*“I have a dream that one day, right down in Georgia and Mississippi and Alabama, the sons of former slaves and the sons of former slave owners will be able to live together as brothers.* …
*“I have a dream this afternoon that my four little children … will be judged on the basis of the content of their character, not the color of their skin.*
*“I have a dream this afternoon that one day right here in Detroit, Negroes will be able to buy a house or rent a house anywhere that their money will carry them and they will be able to get a job.”*
Forty-seven years later, thousands of people, of every hue, religion, class and age, might not have used those words exactly, but they marched down that same avenue here in Detroit in the same spirit, opening the U.S. Social Forum. More than 10,000 citizens, activists and organizers have come from around the world for four days of workshops, meetings and marches to strengthen social movements and advance a progressive agenda. Far larger than any tea party convention, it has gotten very little mainstream-media coverage. Not a tightly scripted, staged political convention, or a multiday music festival, the U.S. Social Forum defines itself as *“an open meeting place for reflective thinking, democratic debate of ideas, formulation of proposals, free exchange of experiences.”* It is appropriate that the U.S. Social Forum should be held here, in this city that has endured the collapse of the auto industry and the worst of the foreclosure crisis. In Detroit, one is surrounded, simultaneously, by stark failures of capitalism and by a populace building an alternative, just and greener future.
Environmental writer Rebecca Solnit says of the decay of Detroit, *“the continent has not seen a transformation like Detroit’s since the last days of the Maya.”* The core of modern Detroit, the automobile industry, helped facilitate the creation of suburbs that ultimately spelled doom for vibrant inner cities. Detroit, which had 2 million residents in the mid-1950s, now has dwindled to around 800,000. Poverty, joblessness, depopulation and decay have created an almost post-apocalyptic scene here.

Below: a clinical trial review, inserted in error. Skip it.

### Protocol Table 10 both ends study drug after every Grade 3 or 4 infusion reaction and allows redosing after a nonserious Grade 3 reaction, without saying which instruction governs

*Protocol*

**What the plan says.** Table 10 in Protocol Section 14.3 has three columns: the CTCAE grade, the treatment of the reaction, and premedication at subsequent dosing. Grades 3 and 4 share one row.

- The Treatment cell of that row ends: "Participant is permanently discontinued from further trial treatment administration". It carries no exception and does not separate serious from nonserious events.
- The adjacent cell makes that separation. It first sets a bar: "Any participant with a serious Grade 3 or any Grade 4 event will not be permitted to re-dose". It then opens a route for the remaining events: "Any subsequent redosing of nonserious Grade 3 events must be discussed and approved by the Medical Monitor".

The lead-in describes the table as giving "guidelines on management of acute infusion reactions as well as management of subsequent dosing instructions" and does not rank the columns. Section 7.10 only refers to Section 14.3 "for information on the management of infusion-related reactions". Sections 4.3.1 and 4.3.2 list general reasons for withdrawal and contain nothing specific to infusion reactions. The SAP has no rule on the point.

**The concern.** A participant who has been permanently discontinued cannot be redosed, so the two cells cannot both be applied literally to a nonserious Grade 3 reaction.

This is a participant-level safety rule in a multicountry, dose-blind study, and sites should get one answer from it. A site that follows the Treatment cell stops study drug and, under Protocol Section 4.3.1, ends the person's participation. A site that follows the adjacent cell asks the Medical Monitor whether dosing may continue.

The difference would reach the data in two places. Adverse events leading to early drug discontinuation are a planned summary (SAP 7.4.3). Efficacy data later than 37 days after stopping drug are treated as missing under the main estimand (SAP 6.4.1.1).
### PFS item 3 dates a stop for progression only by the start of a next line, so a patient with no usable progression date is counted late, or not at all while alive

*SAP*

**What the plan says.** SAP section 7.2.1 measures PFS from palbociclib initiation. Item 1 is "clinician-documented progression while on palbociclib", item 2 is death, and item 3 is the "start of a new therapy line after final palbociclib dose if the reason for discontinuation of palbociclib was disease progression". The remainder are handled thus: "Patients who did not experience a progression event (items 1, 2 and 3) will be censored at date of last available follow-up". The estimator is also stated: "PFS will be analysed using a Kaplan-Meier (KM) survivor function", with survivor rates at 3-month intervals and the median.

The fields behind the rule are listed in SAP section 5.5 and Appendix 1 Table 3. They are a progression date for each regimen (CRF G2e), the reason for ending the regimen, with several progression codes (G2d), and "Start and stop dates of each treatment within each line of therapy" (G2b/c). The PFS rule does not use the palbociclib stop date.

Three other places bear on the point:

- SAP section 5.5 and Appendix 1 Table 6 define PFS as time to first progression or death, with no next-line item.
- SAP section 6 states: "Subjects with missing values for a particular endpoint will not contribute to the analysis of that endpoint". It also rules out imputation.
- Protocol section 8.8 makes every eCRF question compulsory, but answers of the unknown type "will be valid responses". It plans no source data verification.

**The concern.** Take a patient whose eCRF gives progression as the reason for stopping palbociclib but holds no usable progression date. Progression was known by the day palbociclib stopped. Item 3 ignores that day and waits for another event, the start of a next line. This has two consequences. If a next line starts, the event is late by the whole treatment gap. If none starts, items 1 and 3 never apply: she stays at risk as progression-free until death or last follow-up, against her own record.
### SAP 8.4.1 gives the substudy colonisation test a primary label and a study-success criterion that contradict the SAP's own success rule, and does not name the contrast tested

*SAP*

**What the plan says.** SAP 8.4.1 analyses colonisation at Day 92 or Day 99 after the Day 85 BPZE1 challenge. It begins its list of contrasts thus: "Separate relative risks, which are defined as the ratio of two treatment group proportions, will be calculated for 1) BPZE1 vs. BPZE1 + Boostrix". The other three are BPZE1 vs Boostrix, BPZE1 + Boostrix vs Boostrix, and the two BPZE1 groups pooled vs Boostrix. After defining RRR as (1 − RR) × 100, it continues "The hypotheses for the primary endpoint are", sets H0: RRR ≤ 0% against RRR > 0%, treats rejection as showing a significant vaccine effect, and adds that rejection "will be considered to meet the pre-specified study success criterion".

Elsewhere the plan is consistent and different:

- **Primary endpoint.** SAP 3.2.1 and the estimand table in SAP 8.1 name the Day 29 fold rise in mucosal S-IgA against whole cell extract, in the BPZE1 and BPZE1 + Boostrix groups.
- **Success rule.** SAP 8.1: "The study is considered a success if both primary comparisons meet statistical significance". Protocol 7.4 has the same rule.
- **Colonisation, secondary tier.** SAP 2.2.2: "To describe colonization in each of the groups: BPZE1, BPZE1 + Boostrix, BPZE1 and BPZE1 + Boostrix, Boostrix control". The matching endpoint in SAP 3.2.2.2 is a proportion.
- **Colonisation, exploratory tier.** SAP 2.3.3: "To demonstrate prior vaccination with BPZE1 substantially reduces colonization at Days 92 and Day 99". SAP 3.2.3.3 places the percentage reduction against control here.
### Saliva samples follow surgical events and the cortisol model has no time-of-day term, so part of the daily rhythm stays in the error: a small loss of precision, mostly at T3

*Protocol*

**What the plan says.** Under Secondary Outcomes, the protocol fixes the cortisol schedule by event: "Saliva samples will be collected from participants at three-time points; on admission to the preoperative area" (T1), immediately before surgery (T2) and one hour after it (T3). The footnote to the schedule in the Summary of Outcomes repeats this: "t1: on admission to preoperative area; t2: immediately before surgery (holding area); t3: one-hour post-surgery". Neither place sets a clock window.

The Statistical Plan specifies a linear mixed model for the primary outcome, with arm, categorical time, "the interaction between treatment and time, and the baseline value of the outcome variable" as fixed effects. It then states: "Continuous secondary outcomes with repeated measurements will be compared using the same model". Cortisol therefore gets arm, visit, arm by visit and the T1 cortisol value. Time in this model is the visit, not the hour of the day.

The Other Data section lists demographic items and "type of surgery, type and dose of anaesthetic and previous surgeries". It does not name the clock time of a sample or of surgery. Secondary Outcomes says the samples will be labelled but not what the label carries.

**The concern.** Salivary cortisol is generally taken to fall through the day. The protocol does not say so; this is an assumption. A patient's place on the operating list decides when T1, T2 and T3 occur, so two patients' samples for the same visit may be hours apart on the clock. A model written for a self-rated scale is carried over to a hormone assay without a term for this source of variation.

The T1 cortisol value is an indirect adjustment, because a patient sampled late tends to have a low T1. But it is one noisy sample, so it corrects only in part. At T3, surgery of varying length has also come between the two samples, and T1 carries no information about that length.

Carried within this dystopic, urban disaster, though, are the seeds of Detroit’s potential rebirth. Legendary Detroit organizer/philosopher Grace Lee Boggs helped organize the 1963 King march in Detroit. She turns 95 this week, and will be celebrated here at the U.S. Social Forum. We visited her at her home, which might well become a Detroit historic site because of the many organizations that were born there. She has lived in that same house for more than half a century, much of that time with her husband, the late political activist and autoworker Jimmy Boggs. Smiling, she says, *“It’s really wonderful that the Social Forum decided to come to Detroit, because Detroit, which was once the symbol of miracles of industrialization and then became the symbol of the devastation of deindustrialization, is now the symbol of a new kind of society, of people who grow their own food, of people who try and help each other, to how we begin to think, not so much of getting jobs and advancing our own fortunes, but how we depend on each other. I mean, it’s another world that we’re creating here in Detroit.”*
She reflects on the two delegations of young people attending the USSF with whom she has already met: *“I hope they understand from Detroit that all of us, each of us, can become a cultural creative. … We are creating a new culture. And we’re not doing it because we are such wonderful people. We’re doing it because we had to, not only to survive materially, but to survive as human beings.”*
From urban gardens to collective businesses to electric cars, Detroit is beginning to chart an alternative path. As the great Indian writer Arundhati Roy has said, *“Another world is not only possible, she’s on the way, and, on a quiet day, if you listen very carefully, you can hear her breathe.”*